TikTok plays key role in current Intifada but Don’t expect crackdown on violent content, expert warns

Hashem said to the Adversary, “Where have you been?” The Adversary answered Hashem, “I have been roaming all over the earth.”




(the israel bible)

April 25, 2021

5 min read

Israel is being plagued by a wave of violence characterized by young Arabs attacking Israelis, especially targeting the visibly religious. TikTok, the hottest smartphone app, is playing a central role in this 

TikTok videos of Jews being attacked

The first TikTok video of an assault appeared just ten days ago when a young Arab man slapped two Orthodox young men on the Jerusalem light rail.


A caption above the video in Arabic had read: “You will continue to delete and I will continue to upload. It’s either the Palestinian people or you.” The video went viral but the Israeli police eventually arrested the Arab assailant. 

Housing Minister Yaakov Litzman (United Torah Judaism) said that “the video of the attack on the young man on the train in Jerusalem by an apparent terrorist is extremely shocking. This must not be ignored and the Israel Police must arrest the attacker immediately. Today it’s a slap and tomorrow it could be a knife or a shooting. The attacker belongs in prison.”

Ynet reported on one victim, 15-year-old Yedidia Epstein, who said he was pushed, beaten, and slapped in the middle of a busy street in Jerusalem, in front of several police officers.

“There is a competition for likes and views,” Epstein told Ynet. “A video of an Arab slapping an ultra-Orthodox man will get you both, so now everyone is trying to get more likes and views.”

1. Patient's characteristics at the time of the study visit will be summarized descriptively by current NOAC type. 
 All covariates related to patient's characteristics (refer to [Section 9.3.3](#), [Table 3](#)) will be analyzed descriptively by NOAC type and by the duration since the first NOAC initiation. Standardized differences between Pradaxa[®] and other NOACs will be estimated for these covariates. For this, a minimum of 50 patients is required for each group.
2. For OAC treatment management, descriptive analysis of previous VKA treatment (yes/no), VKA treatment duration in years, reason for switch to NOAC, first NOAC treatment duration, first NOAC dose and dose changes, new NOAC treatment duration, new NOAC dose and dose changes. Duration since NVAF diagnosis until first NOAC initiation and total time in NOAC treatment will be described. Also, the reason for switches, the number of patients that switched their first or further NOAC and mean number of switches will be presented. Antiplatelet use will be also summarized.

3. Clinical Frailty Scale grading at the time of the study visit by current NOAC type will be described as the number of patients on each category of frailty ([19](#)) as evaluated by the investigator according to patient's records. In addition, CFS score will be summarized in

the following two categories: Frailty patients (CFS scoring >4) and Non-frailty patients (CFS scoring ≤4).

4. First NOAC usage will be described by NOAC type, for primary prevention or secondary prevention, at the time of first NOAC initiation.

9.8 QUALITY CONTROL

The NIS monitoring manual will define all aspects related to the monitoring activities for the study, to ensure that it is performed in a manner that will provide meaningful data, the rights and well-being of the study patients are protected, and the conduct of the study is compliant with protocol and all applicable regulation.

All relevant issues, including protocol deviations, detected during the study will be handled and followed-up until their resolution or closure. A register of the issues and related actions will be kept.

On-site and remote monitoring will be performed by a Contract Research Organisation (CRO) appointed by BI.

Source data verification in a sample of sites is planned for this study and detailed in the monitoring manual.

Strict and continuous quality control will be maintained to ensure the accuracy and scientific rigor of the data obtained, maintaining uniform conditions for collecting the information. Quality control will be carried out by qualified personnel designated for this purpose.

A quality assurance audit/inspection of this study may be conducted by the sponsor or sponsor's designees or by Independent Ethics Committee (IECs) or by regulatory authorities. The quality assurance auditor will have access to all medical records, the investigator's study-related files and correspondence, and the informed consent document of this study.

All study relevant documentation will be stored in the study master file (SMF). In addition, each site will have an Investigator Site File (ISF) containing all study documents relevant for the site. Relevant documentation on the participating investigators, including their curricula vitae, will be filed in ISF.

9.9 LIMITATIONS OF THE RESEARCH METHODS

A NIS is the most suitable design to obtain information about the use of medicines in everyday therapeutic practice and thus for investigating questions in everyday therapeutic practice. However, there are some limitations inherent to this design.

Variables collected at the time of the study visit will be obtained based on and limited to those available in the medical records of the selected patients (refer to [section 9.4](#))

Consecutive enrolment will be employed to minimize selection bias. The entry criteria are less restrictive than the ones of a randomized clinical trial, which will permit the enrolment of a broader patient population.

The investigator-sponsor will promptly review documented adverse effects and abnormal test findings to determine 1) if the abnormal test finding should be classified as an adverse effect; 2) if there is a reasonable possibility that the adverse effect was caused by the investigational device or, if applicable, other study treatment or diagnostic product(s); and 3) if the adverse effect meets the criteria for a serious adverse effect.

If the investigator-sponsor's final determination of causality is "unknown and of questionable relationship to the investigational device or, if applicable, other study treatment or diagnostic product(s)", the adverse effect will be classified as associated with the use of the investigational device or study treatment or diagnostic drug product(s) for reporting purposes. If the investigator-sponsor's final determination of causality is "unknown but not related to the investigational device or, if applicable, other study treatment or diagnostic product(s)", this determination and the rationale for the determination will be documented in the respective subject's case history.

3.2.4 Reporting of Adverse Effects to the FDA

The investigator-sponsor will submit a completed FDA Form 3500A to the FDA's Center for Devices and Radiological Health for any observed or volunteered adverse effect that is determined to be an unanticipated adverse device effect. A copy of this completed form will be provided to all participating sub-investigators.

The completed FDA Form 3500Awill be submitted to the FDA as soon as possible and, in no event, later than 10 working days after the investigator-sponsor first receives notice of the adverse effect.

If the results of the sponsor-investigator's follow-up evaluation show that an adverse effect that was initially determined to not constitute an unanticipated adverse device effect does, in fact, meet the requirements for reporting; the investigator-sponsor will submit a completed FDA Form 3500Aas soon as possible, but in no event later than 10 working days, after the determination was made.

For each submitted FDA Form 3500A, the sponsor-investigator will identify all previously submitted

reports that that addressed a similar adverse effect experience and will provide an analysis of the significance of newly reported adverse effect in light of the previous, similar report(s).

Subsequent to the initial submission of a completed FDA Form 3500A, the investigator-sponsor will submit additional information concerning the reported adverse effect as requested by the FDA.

“The Arab who attacked me on Tuesday has not been arrested. I saw him again. I turned to the police and the police tried to arrest him, but he escaped. He came to me with the video and showed it to me, bragging, ‘Look how we attacked you yesterday.’”

Diaspora Affairs Minister Omer Yankelvich called on TikTok to remove the content from the network.

“Recently the number of videos on TikTok featuring footage of clearly violent behavior by Muslims against Jews who are visibly Haredi has multiplied,” Yankelvich wrote. “The violence ranges from slaps on the train, threats in eastern Jerusalem and pushing and shoving, and recently even stone-throwing. The images are horrifying and are reminiscent of the chilling times in Jewish history.”

“Along with the criminal enforcement efforts, it is important to make it clear that the spread of these videos is a source of inspiration for additional terrorists who want to “get likes” by harming more Jews.”

TikTok claimed to have removed “a number of videos featuring attacks on religious Jews.”

TikTok’s Israel chief, Assaf Sagi, said the company “harshly condemns the publishing of hateful or violent material of any kind on the TikTok platform.”

“We are working constantly to remove offensive content and even to prevent it from being uploaded to our platform, and we are taking steps to remove the videos and permanently block the accounts in question.”

TikTok’s history of being used for Jew-Hatred

Though the response was appreciated, this recent wave of violence was not the first time the platform was used to target Jews for Arab violence. Last February, Palestinian Media Watch discovered an animated video on TikTok portraying four separate attacks in CGI vignettes set to heroic music. The portrayals were based on actual attacks in which Jews had been murdered. TikTok removed the video. 

“Our Community Guidelines make it clear that we do not allow content that promotes terrorism, crime, or other behaviors that could cause harm,” TikTok said in a statement sent to The Times of Israel. “We take our commitment to keeping TikTok safe incredibly seriously.”

Apparently, the social media platform did not take violence targeting Jews as “incredibly seriously” as they said they would. Young Arab men continued posting videos of themselves harassing Jews in Israel, targeting Orthodox Jews in what they called a “challenge”, similar to other online challenges usually involving harmless pranks. These attacks frequently escalated into physical assaults with some even resulting in threats to life. 

TikTok, the 7th most downloaded app of the decade, is owned by Chinese-based ByteDance Ltd. The app allows its 1.5 billion users to upload up to 60-second lip-synched videos. Forty-one percent of its users are aged between 16 and 24.